Pot size can also be used to control plant size. Consider, for instance, how large tree species are dwarfed through bonsai techniques. A few Nepenthes growers have kept plants small through using small pots, but this appears to be an under-explored area of Nepenthes growing. But pot size is not the only factor -- choice of medium also makes a big difference. I have several seedlings of the same grex ((smilessi x maxima) x (boschiana x (spectabilis x veitchii))), all in 3.5" square pots, and all growing in 100% inorganic media (perlite or rockwool). Generally speaking, those in pure perlite are far smaller than those growing in rockwool cubes, even though the plants are in the same size pots and are the same age. This is probably because rockwool holds moisture better than the perlite. The perlite-grown plants still look healthy, pitcher well, and don't show salt burn (I water them daily) -- they're just smaller and haven't shown the great leaps in size of their siblings grown in rockwool cubes. Whether they can be maintained at small size in that medium for several years is yet to be determined, however. I'll have to get back to you in a few years.
 
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Dexenthes

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I second mikulas input.

Nepenthes can be "bonsai'd" to an extent by keeping them in a small pot or severing the growth point and encouraging basals. Also not fertilizing your plants will keep them small too. My N. singalana x hamata has literally not grown in overall size almost at all since I purchased it in 2012.
 

DragonsEye

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I don't know how useful Acro (the OP) has found this thread to be, but I've found it quite informative. Thanks, gentlemen. While it is a shame there aren't any real mini's with regards to final size, it is good to know that some basal rather frequently which would allow cutting off any vining growth and that some others grow slowly enough to allow them to be enjoyed for a number of years before rehoming would be necessary. It was also useful to get some idea of what category (HL, I, LL) the different suggestions fit. While my interest is mainly with intermediates as I cannot easily meet HL or LL conditions currently, others in similar space challenged situations with different conditions, I think, will also be able to find this thread's contents of value. (Not sure how often this topic pops up, but perhaps when all is said and done, this thread might be deemed worthy of being "stickied".)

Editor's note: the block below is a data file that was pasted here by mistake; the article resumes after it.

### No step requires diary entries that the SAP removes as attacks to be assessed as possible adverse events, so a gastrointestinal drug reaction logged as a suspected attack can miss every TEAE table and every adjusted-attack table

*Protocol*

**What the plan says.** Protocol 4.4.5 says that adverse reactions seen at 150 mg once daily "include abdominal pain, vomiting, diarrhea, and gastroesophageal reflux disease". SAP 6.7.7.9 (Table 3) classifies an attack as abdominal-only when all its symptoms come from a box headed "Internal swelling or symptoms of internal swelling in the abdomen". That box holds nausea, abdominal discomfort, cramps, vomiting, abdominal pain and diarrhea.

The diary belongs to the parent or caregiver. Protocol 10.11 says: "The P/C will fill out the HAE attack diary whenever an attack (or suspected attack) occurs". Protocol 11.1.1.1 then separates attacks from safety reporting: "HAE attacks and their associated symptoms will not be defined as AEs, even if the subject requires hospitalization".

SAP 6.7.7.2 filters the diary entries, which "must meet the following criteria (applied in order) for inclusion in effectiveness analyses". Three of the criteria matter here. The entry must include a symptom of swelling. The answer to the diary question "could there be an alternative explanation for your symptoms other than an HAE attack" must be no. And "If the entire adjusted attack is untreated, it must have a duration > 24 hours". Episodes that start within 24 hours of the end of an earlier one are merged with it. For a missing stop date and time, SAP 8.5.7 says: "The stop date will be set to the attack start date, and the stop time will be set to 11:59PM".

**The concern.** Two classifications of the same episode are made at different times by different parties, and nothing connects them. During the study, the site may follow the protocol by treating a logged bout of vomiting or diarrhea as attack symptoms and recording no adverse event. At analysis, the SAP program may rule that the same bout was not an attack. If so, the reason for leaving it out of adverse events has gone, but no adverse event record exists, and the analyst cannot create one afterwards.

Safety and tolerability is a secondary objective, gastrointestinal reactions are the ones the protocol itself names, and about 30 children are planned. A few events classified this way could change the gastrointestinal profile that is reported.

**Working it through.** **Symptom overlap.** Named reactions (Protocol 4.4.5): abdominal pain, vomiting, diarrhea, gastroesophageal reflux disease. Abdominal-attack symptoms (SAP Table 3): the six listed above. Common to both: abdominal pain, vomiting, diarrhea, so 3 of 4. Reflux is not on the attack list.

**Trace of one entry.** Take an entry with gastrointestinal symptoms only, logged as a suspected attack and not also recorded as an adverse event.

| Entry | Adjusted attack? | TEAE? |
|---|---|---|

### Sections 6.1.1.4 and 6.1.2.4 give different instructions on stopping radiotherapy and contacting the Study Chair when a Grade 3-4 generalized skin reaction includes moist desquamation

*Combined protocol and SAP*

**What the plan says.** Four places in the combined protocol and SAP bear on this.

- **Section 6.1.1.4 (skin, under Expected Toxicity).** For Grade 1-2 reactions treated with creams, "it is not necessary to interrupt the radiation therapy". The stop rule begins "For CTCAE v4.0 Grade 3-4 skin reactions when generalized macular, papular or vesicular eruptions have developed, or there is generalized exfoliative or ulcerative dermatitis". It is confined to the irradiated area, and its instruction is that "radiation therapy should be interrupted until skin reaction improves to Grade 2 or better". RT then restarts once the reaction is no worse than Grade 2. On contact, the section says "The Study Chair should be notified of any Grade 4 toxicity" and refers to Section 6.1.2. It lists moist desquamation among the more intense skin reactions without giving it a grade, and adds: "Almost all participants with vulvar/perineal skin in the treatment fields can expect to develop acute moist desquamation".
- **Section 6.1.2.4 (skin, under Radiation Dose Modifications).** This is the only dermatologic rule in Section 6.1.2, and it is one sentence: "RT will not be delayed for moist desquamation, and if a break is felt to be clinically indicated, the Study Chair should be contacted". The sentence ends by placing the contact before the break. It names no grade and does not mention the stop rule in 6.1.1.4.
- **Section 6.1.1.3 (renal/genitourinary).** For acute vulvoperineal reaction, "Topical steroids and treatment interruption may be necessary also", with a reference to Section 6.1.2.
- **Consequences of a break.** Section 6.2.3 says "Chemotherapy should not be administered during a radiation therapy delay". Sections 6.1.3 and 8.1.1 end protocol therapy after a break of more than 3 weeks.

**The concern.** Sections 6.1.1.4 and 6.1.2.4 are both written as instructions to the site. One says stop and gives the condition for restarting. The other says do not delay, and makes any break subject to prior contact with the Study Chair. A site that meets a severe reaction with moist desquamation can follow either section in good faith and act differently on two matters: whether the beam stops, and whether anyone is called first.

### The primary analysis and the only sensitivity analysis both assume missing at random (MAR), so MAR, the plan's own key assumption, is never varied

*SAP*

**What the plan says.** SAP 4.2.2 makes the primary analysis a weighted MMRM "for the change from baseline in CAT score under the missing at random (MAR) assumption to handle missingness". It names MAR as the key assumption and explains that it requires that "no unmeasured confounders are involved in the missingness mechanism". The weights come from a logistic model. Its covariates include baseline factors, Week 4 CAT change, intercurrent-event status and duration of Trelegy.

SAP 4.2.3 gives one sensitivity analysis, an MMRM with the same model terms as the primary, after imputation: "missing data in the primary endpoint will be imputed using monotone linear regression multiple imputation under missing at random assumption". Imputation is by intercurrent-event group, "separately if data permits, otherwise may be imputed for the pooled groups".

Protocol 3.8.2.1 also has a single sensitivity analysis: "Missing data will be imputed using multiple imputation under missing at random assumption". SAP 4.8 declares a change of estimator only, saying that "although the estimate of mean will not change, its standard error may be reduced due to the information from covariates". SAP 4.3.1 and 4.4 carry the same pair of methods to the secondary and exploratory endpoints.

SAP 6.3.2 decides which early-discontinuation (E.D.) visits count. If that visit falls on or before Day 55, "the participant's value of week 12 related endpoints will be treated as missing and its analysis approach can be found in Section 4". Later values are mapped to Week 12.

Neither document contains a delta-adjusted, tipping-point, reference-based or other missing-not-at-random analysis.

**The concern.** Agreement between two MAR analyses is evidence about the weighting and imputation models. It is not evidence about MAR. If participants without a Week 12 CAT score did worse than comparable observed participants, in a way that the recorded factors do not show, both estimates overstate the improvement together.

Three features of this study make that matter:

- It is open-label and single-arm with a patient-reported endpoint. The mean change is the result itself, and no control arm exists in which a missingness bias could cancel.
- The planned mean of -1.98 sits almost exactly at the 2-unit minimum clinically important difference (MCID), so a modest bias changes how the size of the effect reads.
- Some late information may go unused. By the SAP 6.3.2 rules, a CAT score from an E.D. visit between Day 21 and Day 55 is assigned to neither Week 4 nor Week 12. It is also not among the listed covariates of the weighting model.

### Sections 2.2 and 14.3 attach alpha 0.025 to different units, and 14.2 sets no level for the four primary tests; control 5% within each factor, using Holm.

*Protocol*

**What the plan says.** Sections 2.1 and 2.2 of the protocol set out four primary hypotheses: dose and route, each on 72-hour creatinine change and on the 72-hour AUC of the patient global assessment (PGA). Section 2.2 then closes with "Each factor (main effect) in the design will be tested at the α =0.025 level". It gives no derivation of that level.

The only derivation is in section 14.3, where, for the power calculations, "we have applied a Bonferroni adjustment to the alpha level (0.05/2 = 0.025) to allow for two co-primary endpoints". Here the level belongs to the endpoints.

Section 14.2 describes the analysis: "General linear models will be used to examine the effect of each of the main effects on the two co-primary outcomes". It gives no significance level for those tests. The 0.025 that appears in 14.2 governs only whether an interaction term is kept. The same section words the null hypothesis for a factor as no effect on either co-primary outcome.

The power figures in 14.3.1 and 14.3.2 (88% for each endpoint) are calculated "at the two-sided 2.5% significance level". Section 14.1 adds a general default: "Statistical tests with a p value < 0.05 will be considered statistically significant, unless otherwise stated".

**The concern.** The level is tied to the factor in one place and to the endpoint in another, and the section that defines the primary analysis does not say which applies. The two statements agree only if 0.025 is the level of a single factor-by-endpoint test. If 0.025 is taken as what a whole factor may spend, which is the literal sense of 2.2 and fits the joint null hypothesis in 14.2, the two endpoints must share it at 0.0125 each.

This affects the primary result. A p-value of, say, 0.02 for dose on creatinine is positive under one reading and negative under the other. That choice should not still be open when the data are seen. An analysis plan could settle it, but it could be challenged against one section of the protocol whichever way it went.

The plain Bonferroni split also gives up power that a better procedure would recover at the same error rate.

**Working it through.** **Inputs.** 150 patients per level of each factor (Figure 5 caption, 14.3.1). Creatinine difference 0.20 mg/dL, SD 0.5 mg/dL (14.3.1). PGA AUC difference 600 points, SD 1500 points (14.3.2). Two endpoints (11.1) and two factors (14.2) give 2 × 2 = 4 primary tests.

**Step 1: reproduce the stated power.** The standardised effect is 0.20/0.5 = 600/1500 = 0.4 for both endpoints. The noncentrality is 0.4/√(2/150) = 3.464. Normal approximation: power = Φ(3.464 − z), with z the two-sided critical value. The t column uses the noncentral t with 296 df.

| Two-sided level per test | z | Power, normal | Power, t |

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Although its not an ideal approach to cultivating this genus, you can cut vines off the plant entirely when they exceed their allotted space - assuming the plant has started making new basal growths, that is. A very tiny hybrid like N. glabrata X talangensis (highly recommended, I might add) can be kept in a small space for years if the grower simply doesn't permit the plant to vine beyond a certain size. As others have said, you can restrict plant size by limiting its root space - IE: don't give it a large pot to spread roots into. You will eventually encounter a problem with the plant's overall performance if kept too long in a very small pot, but you can get away with it for a couple or three years, with many small types.
 
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I think all of these species get large when they're adults, I was saying you could probably keep one for 3-5 years which is a lot longer that N. "miranda" which will grow a foot a month!
 
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This info is exactly what I was looking for. What I meant, when I asked about a "mini" plant, is one that has smaller pitcher and leaf size. I have the vertical space, and cutting is an option if done correctly. It's the shelf space for large or extra pots, that I lack. There have been many great ideas added to this thread, growth types, pot size and names of potential plants. Thanks for all the thoughts and info! I hope this can stick around to help others in the future. With smaller leaves and smaller pots, we can grow more plants! :D